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What lessons can we learn from Hull in managing Covid-19 as we leave lockdown?

What lessons can we learn from Hull in managing Covid-19 as we leave lockdown?

Hull City Centre during the second national lockdown in England | PA Images

3 min read

Areas with high rates of insecure, low paid employment could continue to see higher rates of Covid unless the proper funding is put in place to support self-isolation and mass testing

Although coronavirus restrictions end today in England, December has not marked the return to freedom that many in the country had hoped for when the second national lockdown began on 4 November.  

The country-wide lockdown has been replaced by a strengthened tier system, which aims to balance public health risks against the socioeconomic consequences of forced business closures. With 41.5% of the population now living under Tier 3, most of which are in the north of the country, the debate  around inter-regional fairness has swung back into life.

Following high-profile failed discussions with Manchester back in October, this time around the government have made clear that tier designations are “not up for negotiation”, declaring that any battles over funding consequences were “bad for public health”. For some of the most deprived parts of the UK, however, ineffective or inadequate funding may be at the heart of consistently higher infection rates. 

One such city is Kingston upon Hull, which experienced the highest coronavirus rate in England for the majority of the second lockdown – at one point nearly tripling the country’s average.

On 13 November, Cllr Stephen Brady of Hull City Council wrote to Boris Johnson calling for support, stating that he would not “let Hull be forgotten”. Hull’s three Labour MPs, Diana Johnson, Emma Hardy and Karl Turner, soon thereafter asked Matt Hancock for military assistance to expediate the distribution of additional testing in a joint letter.

An emergency meeting was finally organised with city leaders, during which it was agreed that Hull would be sent 10,000 lateral flow tests and would be provided an additional £2m for Hull City Council. Yet, over two weeks later, the promised tests had failed to materialise and Johnson was forced to reiterate her pleas to the government during Prime Minister’s Questions. Hull, it appeared, risked being forgotten again.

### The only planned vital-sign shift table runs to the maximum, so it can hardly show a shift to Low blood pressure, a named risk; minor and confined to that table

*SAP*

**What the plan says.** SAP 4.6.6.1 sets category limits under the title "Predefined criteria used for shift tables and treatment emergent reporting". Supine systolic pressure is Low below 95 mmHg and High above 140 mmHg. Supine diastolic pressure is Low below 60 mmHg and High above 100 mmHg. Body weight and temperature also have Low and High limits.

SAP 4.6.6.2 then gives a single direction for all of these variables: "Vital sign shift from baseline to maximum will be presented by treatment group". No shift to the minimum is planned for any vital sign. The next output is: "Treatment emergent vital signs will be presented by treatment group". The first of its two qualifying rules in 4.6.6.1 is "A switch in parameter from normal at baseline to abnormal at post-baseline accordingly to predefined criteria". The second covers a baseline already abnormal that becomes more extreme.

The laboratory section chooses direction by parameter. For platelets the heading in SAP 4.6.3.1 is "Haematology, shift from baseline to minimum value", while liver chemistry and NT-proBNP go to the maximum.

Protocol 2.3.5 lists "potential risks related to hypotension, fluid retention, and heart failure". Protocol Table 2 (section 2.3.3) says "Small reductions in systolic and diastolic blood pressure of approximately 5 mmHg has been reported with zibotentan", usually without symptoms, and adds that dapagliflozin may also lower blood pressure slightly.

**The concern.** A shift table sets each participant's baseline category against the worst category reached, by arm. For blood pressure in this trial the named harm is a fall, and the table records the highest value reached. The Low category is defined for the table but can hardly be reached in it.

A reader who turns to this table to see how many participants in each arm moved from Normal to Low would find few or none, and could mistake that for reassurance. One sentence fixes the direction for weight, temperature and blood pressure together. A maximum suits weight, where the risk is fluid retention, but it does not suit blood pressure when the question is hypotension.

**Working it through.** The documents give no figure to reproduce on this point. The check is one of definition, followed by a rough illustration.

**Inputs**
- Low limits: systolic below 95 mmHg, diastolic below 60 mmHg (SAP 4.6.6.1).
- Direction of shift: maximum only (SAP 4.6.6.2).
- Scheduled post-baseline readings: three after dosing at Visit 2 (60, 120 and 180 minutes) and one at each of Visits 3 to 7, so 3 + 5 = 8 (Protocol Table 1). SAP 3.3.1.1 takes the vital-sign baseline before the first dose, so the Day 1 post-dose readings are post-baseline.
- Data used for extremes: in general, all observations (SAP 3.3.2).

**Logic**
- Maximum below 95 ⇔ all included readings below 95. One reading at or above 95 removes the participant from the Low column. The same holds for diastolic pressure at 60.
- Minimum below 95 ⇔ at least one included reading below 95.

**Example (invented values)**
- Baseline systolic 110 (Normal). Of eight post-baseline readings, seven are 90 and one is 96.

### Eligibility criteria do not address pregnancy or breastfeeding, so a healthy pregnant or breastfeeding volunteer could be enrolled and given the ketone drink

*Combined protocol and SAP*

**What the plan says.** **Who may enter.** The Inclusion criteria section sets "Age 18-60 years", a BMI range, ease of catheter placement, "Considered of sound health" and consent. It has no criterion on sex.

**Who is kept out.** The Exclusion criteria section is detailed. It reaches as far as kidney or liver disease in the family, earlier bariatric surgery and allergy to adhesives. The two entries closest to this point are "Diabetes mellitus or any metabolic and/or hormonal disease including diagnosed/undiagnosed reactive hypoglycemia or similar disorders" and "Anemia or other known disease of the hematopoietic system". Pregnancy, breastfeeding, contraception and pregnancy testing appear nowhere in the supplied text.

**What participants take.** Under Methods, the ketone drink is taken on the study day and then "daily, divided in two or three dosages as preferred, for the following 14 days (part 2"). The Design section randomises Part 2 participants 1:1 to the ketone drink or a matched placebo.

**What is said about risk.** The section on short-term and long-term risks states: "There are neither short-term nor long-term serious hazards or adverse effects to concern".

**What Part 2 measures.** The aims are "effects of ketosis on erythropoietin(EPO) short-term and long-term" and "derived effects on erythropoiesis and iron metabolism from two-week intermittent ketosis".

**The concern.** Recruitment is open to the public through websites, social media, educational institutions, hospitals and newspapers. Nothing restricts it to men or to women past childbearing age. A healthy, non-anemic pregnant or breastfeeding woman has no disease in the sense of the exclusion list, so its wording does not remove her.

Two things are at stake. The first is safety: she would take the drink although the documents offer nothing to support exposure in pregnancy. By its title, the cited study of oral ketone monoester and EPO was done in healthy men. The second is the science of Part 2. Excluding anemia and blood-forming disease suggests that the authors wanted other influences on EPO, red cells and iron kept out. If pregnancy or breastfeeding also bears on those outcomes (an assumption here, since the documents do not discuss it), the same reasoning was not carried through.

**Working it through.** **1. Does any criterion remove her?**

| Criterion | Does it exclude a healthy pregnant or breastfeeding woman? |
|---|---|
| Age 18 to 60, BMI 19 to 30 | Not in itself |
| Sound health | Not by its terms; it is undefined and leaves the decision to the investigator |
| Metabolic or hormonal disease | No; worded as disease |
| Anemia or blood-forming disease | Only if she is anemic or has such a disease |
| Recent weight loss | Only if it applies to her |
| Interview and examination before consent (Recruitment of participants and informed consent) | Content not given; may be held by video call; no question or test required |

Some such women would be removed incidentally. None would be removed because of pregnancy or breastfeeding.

In Hull, and in many areas just like it, there has been fear, confusion and frustration as to why Covid-19 rates have remained relatively high, particularly when the majority of Hull’s inhabitants had been trying to abide by the rules and regulation throughout the second lockdown, according to Cllr Brady.  

Evidence provided during the ‘Coronavirus: Lessons learnt’ inquiry, which is currently being held jointly by the Health and Social Care and Science and Technology Select Committees, suggests that one answer to this might lie in the additional funding provided to help deprived areas bring down Covid-19 rates. 

One local director for public health, Professor Dominic Harrison, noted how economic challenges had been a major barrier for compliance in Blackburn with Darwen.  For people on zero-hour contracts, self-isolation payments provided by government had not been sufficient to cover their usual incomes, forcing individuals to work despite being asked to isolate, he explained.  

This  meant that some people with Covid-19 were also reluctant to give the full list of their contacts to Test and Trace, in fear of plunging loved-ones into the same morally and financially perilous situation. 

Contrastingly, in Germany and New York City,  witnesses attributed the success of test, trace and isolate schemes in part to the financial support provided to those quarantining. 

All of this points to the suggestion that in areas where the population cannot effectively stay at home, due to the nature of work and personal circumstances, infection rates will remain higher for longer, resulting in greater health, social and economic consequences. Any battles over funding will therefore remain central to driving infection rates down, even if tier designation is not up for negotiation. 

It has been promised that all areas under Tier 3 restrictions will be provided rapid community testing with military support, now that national lockdown has ended. While this has proven successful in Liverpool, the next challenge for government will be how to manage the logistical challenge of rolling it out across all Tier 3 regions,  all the while battling a bubbling backbench backlash over tier designations and funding. ­

Alexandra Ming is Dods Political Consultant for health and equalities

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